December 3, 2018

WU | The Questions Affirmative Action Conceals

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In high school, I found that most discussions of affirmative action came in the form of a snide remark. During the standardized testing days, it went like, “If only I were black, then I wouldn’t have to worry about this test.” And later, as acceptances and rejections drew smiles and tears, the remark bobbed back up: “Makes sense why he didn’t get into [elite school]. It’s so hard to get in if you’re Asian.”

There is a vital, sometimes frustrating, debate to be had on affirmative action. The common story on race-based admissions appeals to the passions. Surely, any just admissions system will ensure marginalized groups — disempowered by centuries of compounding disadvantage — get a fair shake. But since admissions slots compose a fixed pie, surely it is unfair to boost one racial group at the expense of another. Whichever way you swing, someone is getting unfairly treated. Righteous outrage abounds.

Yet this discourse is limiting. Though affirmative action is an important debate, it is but one of many. My conversations with two education professionals, including one at Cornell, reveal three big questions about race in admissions that too often go unasked.

First, what should elite universities value in selecting applicants? Should they place a stiff emphasis on “hard” measures like GPAs and test scores, using “soft” elements like essays only in edge cases? Or should they attempt to construct a class, engineering the right brew of personalities and proclivities? In other words, should elite universities be meritocracies first or communities first?

In a recent conversation with an education professional at Cornell, I noted the role of competing priorities in shaping the makeup of each incoming class. Through admissions, the University seeks the “right” balance of athletes, math geeks and artists. Cornell’s holistic admissions philosophy suggests that race is considered, but only as one of many attributes (make of that what you will). It is up to skilled education professionals, I was told, to weigh the balance of who gains entry into the University’s hallowed halls — perhaps more an art than a science.

My conversation about Cornell admissions underscores the need to debate what elite universities ought to value. Assume, for sake of argument, that universities place a high value on an applicant’s interpersonal skills. So if it were true that, by some metric, Asian applicants are on average less personable than others, a systematic bias against Asians would thus emerge in the aggregate numbers. Is this an acceptable reality? If not, how should universities adjust their admissions priorities? Whatever one might believe, it bears discussing.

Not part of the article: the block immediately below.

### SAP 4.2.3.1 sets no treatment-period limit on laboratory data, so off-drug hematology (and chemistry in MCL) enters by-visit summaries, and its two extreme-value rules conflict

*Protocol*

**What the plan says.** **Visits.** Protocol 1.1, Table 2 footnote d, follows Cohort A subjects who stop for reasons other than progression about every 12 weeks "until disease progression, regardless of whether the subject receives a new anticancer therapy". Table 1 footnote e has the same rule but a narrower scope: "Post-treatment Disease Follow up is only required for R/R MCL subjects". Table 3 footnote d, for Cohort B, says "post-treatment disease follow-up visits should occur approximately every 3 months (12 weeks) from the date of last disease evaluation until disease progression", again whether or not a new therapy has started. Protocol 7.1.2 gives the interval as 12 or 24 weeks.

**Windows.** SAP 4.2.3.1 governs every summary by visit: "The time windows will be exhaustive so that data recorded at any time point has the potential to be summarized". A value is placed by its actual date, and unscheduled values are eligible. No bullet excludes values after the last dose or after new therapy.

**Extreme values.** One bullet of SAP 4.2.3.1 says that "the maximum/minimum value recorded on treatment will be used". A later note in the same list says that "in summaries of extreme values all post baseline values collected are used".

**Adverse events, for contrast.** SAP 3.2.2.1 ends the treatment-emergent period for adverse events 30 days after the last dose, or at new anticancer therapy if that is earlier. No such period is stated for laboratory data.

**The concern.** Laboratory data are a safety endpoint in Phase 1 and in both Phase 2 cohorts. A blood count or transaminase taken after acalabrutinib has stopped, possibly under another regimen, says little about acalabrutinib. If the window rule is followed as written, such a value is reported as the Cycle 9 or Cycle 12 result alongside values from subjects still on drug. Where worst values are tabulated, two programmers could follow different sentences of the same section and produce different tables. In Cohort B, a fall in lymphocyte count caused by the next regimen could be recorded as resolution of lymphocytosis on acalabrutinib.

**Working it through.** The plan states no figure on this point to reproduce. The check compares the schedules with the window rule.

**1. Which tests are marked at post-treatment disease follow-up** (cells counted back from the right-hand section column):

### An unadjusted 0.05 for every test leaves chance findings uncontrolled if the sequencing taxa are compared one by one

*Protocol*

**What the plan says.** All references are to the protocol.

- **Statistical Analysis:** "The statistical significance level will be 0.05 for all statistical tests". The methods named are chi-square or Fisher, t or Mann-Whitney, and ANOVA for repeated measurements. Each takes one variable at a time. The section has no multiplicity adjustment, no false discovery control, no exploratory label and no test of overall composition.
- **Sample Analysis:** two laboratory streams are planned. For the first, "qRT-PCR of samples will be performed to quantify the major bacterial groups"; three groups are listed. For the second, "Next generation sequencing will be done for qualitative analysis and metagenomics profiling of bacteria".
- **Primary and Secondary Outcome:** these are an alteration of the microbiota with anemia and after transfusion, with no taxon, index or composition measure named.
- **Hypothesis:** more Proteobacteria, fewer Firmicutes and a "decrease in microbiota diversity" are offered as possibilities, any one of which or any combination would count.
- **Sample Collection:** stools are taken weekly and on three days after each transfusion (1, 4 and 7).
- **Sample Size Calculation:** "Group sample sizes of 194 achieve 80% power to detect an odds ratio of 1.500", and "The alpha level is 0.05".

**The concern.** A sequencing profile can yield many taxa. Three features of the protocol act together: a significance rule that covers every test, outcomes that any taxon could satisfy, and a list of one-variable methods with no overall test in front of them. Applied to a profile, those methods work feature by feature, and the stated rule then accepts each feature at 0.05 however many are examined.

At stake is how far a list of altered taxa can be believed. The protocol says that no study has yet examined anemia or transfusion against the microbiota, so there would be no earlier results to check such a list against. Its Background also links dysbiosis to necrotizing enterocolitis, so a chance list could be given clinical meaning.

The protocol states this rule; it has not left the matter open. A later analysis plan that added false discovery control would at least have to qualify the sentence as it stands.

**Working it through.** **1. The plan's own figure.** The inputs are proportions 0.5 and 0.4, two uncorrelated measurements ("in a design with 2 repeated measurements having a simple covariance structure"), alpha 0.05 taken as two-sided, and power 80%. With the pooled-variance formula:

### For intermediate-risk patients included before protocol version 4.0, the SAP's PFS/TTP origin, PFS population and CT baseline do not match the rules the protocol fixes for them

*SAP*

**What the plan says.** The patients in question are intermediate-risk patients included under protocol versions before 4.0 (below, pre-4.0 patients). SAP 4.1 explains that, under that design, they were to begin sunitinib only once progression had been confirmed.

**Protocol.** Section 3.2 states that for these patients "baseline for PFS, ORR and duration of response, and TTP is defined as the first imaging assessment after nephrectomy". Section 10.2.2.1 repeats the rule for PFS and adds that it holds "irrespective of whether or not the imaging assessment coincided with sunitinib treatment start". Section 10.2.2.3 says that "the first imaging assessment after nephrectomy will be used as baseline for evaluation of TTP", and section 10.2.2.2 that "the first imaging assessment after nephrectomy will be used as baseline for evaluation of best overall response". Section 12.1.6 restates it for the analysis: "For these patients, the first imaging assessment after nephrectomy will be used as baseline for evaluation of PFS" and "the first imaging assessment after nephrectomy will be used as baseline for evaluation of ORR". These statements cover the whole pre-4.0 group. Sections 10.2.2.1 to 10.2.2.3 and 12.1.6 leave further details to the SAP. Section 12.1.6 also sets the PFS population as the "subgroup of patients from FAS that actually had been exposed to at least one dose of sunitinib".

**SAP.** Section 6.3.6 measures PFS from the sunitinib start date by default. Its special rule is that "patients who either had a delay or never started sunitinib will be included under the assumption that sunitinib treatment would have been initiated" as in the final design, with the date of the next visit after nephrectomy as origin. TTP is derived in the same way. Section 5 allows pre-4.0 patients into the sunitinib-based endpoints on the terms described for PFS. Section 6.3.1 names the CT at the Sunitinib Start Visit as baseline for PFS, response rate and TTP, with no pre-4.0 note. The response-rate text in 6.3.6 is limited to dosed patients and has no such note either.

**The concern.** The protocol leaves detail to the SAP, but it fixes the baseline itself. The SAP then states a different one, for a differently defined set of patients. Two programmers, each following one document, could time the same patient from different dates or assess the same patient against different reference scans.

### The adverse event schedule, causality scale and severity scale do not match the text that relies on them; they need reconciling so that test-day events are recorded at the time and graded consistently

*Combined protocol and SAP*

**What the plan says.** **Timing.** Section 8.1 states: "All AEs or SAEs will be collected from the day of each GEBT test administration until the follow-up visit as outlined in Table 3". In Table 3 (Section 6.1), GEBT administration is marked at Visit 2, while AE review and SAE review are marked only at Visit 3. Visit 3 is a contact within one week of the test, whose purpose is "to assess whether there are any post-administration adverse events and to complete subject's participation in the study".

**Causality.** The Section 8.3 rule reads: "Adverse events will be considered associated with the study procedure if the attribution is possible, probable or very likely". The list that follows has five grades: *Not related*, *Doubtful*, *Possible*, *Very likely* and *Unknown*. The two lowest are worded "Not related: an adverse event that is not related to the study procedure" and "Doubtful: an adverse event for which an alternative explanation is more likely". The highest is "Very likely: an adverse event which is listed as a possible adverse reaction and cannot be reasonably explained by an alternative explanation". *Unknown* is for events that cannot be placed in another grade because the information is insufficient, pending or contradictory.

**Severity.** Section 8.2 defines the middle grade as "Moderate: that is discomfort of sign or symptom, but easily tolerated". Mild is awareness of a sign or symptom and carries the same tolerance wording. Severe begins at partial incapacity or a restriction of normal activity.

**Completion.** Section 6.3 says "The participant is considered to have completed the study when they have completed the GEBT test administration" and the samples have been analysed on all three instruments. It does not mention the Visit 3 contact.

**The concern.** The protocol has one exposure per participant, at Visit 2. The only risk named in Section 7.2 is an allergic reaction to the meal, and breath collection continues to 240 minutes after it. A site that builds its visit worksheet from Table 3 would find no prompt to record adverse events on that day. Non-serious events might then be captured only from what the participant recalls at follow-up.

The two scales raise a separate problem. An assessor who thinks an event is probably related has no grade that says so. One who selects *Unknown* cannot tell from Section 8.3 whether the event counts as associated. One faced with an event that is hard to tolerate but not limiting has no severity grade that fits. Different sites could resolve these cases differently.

I also spoke with Jill Yoshikawa, a partner at Creative Marbles Consultancy, an educational consulting firm which I used to work for. Yoshikawa posed yet another question often left unasked in the contentious debates over race in admissions: “What is the purpose of going to college? Is it job training? Is it self-actualization? And what would be the right places for [students] to do that?”

Even within Cornell, our colleges serve different purposes. As Michael Johns, Jr. explored in a recent column, Arts and Sciences embodies the liberal arts tradition, whereas the Hotel School is a pre-professional program. As such, maybe it’s right for the Hotel School to lean toward spiffy grades and test scores — which would likely mean admitting more Asians, who score higher on average — even as Arts and Sciences assigns such measures less import. This, too, warrants debate.

Lastly, what societal role should an elite university play? On its face, the question is straightforward. Here’s Yoshikawa again: “[Universities] have a three-part mission. Job training, [to foster] economic development. They have a knowledge-generating function, the research function. That’s what draws a lot of academics to the university. But they also have a teaching function, and that’s the undergraduate institution.” Universities decide how to balance resources between these three functions. That balance, in turn, informs the school’s admissions priorities.

For example, Caltech, boasting the highest percentage of graduates who pursue PhDs, has elected to drill down on the research function. The university also does not consider race in its admissions process. But MIT, a similarly research-oriented university, does. Which of these admissions policies best suits the social function each university has set out to fulfill? It is an open question.

Debates become charged when an underlying set of values is in conflict. Friends and foes of affirmative action understand the issue through differing moral frames, though this is rarely acknowledged. Earnest, open moral arguments are the best way to air such differences. Otherwise, the contest risks becoming one of power — of who can impose their morality — and not of ideas. And contests of power have a way of embittering the losers. In these fractious times, that is the last thing we need.